Making monthly contributions of £1,000 over 30 years, which is forecast to add up to £360,000, 27-year-old Tom Sainsbury has some big decisions to make about his portfolio.
The engineer, from Plymouth, has moved from a workplace pension into a self-invested personal pension and has selected seven funds to invest regularly in. These include the £29bn Fundsmith Equity fund, which owns technology and consumer goods giants, as well as the £7.3bn Baillie Gifford American, which buys fast-growing US-listed shares, such as Tesla.
His funds concentrate on buying relatively expensive and highly regarded “growth” stocks rather than out of favour “value” shares.
“I have picked my investments by following the financial press, such as Telegraph Money stories, and by looking at fund portfolios and manager commentary to select strategies which align with how I want my money invested,” said Mr Sainsbury.
His biggest concern is that he does not own enough cheap shares, so his portfolio will be vulnerable if there is a change in which types of stocks perform well. The past decade has been brilliant for technology stocks, but the tide could be turning as inflation and interest rates rise.
“I know that I am taking a lot of risk in the portfolio, but as I am 27 and plan to invest for 30 years, I don’t see it being an issue at the moment,” he said.
“As I get closer to retirement I will reevaluate to lower risk.”
Darius McDermott, managing director at Chelsea Financial Services, said:
Mr Sainsbury has put together a good portfolio of funds with strong performance records that should grow his money successfully over his long investment period.
He has a good balance of tech-focused funds, including those centred on smaller companies, which is an area we like due to their higher growth rates than larger peers. However, he only has 10pc in Asia, via Baillie Gifford Pacific, and nothing invested in Japan. He should add money to the FSSA Japan Focus fund to correct that.
He is right when he says there are no “value” funds in the mix. For me this is an issue, and he would benefit from having one fund investing in this area to help increase returns and reduce volatility. One option is the Schroder Global Recovery fund. It invests in beaten-up shares from around the world, such as BT Group and Centrica in Britain, as well as a number of international banks and mining companies. It has around 25pc invested in Britain, which has lagged other global markets over the past decade.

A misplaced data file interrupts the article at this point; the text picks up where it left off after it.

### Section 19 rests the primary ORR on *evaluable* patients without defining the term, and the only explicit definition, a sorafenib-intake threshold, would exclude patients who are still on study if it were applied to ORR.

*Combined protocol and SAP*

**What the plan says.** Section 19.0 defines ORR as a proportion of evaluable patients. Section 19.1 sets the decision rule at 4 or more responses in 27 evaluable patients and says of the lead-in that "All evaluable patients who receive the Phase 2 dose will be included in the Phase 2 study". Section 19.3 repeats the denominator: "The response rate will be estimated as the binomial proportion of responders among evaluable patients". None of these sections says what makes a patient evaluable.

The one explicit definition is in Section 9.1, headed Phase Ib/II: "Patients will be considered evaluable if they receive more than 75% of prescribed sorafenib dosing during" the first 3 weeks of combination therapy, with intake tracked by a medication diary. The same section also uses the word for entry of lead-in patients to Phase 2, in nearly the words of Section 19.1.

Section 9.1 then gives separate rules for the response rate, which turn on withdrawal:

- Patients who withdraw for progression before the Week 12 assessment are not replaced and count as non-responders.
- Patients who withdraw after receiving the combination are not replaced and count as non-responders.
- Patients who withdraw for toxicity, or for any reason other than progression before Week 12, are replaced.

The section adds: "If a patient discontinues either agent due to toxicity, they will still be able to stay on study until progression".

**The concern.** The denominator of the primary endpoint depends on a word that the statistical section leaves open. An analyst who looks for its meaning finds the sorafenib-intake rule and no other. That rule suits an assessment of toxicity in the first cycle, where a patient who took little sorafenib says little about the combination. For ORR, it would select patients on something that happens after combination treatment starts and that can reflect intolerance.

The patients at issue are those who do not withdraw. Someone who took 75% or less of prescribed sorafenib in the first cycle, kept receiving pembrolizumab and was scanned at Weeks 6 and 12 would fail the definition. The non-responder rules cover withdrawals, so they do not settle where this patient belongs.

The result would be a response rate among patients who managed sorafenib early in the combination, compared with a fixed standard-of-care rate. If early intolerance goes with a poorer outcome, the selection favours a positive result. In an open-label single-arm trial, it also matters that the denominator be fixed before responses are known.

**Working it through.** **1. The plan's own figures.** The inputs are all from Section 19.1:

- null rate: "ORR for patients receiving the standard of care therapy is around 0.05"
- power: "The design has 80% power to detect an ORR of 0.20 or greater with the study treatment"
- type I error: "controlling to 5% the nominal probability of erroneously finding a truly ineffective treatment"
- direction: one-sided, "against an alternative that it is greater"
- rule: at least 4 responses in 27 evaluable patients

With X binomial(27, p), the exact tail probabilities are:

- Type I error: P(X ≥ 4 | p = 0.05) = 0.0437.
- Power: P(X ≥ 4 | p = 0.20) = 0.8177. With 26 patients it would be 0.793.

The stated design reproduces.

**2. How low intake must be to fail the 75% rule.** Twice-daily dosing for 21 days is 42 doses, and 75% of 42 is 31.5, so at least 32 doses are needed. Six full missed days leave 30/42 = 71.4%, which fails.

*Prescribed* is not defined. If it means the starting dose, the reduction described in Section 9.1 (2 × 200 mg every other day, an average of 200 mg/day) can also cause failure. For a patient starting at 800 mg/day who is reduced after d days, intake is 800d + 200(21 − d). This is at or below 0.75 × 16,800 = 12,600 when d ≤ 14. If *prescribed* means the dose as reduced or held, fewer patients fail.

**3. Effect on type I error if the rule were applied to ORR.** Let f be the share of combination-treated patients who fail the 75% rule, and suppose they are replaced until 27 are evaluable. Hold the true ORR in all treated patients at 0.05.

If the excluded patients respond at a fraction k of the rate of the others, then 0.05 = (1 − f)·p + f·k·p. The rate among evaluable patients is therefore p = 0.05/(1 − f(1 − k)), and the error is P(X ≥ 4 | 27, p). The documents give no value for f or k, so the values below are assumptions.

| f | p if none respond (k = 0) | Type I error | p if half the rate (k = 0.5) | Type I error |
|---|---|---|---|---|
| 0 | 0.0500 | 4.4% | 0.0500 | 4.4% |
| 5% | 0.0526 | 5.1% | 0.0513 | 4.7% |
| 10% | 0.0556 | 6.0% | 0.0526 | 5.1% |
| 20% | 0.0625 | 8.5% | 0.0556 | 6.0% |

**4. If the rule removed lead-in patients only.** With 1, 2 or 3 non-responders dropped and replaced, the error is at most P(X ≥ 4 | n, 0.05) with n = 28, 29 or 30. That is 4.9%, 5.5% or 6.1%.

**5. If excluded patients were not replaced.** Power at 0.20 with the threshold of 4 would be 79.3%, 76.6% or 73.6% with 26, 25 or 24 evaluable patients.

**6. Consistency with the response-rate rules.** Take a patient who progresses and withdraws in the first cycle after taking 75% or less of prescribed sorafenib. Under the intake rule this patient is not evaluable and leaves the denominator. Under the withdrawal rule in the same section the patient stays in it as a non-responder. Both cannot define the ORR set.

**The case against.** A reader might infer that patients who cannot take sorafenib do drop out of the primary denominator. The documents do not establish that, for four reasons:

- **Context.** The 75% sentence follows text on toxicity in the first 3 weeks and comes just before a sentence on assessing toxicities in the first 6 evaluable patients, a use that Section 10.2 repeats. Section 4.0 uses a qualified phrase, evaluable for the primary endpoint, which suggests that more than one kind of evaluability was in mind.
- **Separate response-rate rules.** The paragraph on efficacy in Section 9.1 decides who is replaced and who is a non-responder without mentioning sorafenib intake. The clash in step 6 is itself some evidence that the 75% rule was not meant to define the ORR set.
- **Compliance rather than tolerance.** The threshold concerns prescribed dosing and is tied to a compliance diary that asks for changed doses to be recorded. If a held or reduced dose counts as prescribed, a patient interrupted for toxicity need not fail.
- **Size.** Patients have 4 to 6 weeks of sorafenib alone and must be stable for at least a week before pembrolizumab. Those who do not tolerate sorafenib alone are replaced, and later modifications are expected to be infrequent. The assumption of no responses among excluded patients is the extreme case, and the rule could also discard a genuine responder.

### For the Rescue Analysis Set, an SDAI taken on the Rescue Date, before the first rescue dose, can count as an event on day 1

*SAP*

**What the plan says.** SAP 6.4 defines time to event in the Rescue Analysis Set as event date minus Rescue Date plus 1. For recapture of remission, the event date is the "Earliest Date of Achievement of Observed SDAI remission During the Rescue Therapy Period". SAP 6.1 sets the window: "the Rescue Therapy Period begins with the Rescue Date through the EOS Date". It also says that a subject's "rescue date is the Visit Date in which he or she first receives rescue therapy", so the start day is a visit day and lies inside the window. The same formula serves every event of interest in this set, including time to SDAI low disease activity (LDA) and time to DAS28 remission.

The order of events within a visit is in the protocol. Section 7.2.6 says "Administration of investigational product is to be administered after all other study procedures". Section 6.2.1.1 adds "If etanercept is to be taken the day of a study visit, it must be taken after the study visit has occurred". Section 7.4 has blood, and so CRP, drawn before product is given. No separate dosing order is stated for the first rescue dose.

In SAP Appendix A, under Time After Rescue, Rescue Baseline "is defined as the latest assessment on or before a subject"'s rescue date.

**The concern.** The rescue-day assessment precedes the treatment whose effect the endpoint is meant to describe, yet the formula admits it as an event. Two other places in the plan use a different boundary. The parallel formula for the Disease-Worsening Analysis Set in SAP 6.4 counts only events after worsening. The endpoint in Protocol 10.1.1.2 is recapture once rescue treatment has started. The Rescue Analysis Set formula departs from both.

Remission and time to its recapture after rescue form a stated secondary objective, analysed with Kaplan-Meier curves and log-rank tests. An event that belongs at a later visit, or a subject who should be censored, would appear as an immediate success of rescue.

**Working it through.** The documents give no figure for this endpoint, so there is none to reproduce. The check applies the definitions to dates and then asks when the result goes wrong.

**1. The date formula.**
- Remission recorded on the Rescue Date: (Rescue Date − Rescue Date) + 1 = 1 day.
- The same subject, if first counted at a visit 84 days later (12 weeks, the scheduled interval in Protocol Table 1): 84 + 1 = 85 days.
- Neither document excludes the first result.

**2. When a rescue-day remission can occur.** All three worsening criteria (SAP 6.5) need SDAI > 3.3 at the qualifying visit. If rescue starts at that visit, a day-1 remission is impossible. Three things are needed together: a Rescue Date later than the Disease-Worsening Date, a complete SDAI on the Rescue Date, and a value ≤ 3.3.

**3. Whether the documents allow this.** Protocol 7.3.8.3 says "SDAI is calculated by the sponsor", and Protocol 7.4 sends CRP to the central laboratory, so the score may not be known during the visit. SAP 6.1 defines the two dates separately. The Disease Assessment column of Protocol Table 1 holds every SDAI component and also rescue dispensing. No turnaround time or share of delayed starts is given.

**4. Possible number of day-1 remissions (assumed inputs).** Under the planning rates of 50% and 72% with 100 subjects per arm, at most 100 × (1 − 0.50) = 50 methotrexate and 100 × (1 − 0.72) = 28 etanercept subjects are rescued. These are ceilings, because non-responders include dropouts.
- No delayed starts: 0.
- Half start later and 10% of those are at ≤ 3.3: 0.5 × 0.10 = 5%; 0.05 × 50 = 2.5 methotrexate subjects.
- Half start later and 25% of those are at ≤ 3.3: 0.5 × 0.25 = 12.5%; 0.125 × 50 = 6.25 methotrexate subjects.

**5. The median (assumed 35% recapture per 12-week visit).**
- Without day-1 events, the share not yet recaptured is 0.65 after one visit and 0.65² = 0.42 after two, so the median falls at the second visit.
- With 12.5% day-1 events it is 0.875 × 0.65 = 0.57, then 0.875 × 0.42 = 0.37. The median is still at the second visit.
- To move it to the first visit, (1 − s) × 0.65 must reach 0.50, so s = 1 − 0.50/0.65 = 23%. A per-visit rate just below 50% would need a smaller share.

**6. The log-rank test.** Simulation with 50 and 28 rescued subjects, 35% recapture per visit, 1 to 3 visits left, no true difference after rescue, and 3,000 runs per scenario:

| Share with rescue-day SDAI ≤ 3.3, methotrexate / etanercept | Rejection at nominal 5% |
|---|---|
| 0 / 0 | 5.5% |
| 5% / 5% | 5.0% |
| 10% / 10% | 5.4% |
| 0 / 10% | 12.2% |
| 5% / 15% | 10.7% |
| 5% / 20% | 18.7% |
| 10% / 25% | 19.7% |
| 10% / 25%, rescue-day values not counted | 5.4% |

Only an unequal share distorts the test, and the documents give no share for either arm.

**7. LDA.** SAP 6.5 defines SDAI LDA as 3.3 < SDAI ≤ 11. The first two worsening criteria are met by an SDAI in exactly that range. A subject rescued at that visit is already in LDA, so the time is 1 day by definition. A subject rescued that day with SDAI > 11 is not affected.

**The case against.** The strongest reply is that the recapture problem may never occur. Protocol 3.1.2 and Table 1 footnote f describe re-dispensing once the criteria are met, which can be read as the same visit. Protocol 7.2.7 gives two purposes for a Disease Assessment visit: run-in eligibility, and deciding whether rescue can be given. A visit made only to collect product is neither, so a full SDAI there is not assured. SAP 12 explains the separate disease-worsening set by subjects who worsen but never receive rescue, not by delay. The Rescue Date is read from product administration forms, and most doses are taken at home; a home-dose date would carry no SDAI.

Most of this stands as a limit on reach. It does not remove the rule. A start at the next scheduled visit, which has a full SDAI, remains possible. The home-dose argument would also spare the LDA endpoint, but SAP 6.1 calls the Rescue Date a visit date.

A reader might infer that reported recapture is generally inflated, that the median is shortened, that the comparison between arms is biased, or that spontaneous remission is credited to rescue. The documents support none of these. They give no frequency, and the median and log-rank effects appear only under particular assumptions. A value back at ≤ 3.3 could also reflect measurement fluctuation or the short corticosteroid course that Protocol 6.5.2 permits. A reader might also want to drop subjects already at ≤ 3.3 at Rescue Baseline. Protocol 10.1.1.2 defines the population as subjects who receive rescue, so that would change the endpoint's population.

High inflation and therefore higher interest rates would be good for a fund like this, but bad for the “growth” strategies he has selected.
Andrew Rees, investment manager at EQ Investors, said:
About a quarter of Mr Sainbury’s portfolios invested in British stocks, which is very high given their 4pc allocation in a global stocks tracker. In addition, it has 10pc in Marlborough Nano-cap Growth, a fund that invests in tiny companies, which is risky given how niche this investment area is.
There is also a lot invested in “growth” stocks via Baillie Gifford funds, which, as he highlighted, could be a risk if this style falls out of favour.
Nevertheless, Mr Sainsbury has chosen good fund managers and the total portfolio cost is about 0.8pc, which is not too expensive.
To improve the portfolio, he could switch from Fundsmith Equity to Fundsmith Sustainable Equity. We rate Terry Smith as a manager highly, but have recently made this switch as it removes tobacco stocks as well as Facebook, which we think is a better investment approach.
Mr Sainsbury’s portfolio is very much region-based and he could buy more global funds. Baillie Gifford Positive Change would be a good option. It is a concentrated global fund and each company’s activity in the portfolio is aligned to the UN Sustainable Development Goals.
Another one to look at is Sanlam Artificial Intelligence. It is more diversified by sector and region than the typical technology fund. While several fund managers are aware of artificial intelligence, they tend not to look for it beyond the heavyweight tech titans, unlike this strategy.